Calling themselves the Bonus Expeditionary Forces (BEF) and soon known as the “Bonus Army,” between 17,000 and 25,000 trekkers began arriving on May 23, 1932 . Assuming their demands wouldn’t be met  any time soon, they proceeded to set up a long term presence. In orderly fashion, they mapped out streets named for states, set up a library, the “B.E.F. Post Office, barbershop, military-style sanitation, appointed M.P.s to keep order, published their own camp newspaper and even organized evening vaudeville shows.  Some ten thousand other vets occupied partially-demolished government buildings on a stretch between the Capitol and the White House. Extremely patriotic, the vets insisted that an American flag fly over every tent and shanty.

Further,  as Roy Wilkins, then a young reporter with a press pass, wrote, “There was only one absentee in the camp: James Crow.” ((Alan Spears, quoted in Nicolas Brulliant, The Forgotten March, The National Parks Conservation Association (Fall, 2018), p.7.)) The entire, massive undertaking was one in which Blacks and whites shared everything together. During WWI, the military was still segregated as was Anacostia Park when the marchers arrived. The vets who had fought a war together deliberately  decided to live side-by-side and set up in the “black” section of the park. This fact alone may have led some people to fear the movement. General MacArthur’s “most trusted subordinate” Brig. Gen. George Van Horn Moseley portrayed black and white veterans living together as “proof that Negros  and Jewish Communists were planning a revolution.” In truth, radicals and communists were dismissed by the BEF and were never a serious element in the movement. ((Paul Dickson and Thomas B. Allen, The Bonus Army: An American Epic (New York: Walker and Company, 2004), p. 7. For those interested in further reading, Dickson and Allen’s meticulously researched account is the best source.))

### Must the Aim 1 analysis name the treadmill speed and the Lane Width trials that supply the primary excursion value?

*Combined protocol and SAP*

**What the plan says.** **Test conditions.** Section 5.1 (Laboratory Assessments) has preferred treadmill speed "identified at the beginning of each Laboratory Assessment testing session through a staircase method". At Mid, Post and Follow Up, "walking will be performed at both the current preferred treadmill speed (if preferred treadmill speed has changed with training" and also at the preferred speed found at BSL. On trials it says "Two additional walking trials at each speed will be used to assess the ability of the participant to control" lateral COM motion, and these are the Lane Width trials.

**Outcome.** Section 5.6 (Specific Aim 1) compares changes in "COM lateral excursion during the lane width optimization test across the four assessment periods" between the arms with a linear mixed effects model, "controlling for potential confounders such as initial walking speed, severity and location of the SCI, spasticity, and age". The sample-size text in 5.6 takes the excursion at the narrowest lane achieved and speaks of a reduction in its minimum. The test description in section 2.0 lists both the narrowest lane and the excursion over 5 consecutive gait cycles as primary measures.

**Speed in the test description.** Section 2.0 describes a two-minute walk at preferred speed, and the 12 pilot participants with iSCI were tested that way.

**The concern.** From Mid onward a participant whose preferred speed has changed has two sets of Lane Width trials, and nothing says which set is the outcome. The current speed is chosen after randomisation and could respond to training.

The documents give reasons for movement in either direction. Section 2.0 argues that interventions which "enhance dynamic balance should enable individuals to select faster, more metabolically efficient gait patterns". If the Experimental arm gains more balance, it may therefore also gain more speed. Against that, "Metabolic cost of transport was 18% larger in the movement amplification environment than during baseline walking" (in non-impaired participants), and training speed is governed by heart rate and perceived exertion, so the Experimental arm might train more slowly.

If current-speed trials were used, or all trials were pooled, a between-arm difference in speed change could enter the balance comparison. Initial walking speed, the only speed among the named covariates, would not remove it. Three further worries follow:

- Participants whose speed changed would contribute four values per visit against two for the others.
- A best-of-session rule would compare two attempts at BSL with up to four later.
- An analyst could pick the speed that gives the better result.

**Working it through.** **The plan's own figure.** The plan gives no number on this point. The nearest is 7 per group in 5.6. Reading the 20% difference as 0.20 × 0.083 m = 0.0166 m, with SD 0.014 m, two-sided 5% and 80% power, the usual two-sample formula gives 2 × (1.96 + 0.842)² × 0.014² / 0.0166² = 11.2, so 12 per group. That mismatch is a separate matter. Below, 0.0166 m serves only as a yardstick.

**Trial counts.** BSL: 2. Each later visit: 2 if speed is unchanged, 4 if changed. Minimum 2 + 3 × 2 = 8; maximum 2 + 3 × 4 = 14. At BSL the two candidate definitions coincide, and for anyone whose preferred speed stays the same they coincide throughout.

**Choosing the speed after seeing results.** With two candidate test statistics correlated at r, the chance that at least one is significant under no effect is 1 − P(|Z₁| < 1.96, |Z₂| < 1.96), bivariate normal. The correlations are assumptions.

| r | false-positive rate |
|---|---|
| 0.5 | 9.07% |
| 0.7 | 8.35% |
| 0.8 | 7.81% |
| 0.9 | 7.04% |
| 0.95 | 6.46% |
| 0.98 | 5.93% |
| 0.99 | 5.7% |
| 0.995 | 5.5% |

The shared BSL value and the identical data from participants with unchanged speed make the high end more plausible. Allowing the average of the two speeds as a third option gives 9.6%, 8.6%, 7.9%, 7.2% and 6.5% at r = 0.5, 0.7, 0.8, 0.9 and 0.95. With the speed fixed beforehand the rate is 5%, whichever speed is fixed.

As noted American historian Howard Zinn wrote, “In the 1930s, America was in a state of near-revolution, something that very much worried the people in Washington.” ((Howard Zinn, “Howard Zinn: How FDR Forestalled a Second American Revolution,” Interviews with Ray Suarez in 2007, first published as, Howard Zinn with Ray Suarez, Truth Has a Power of Its Own: Conversations About a People’s History (New York: The New Press, 2019).  Mickey Z, “The Bonus Army,” 50 American Revolutions You’re Not Supposed to Know (New York: Disinformation Books, 2005).))  The  vets were labeled “Red Agitators” and Gen. MacArthur declared that the marchers were “… traitors bent on overthrowing the government — pacifists and its bedfellow communism are all around us.” The Army’s Military Intelligence Division thought that Communists were deeply involved in the efforts and J. Edgar Hoover, the new FBI director, was intent on proving that the Bonus Army was inspired by reds. Fitting then, that in instructing his troops on the possible use of force during the assault, Maj. Patton advised that “Large numbers of casualties will become an object lesson.”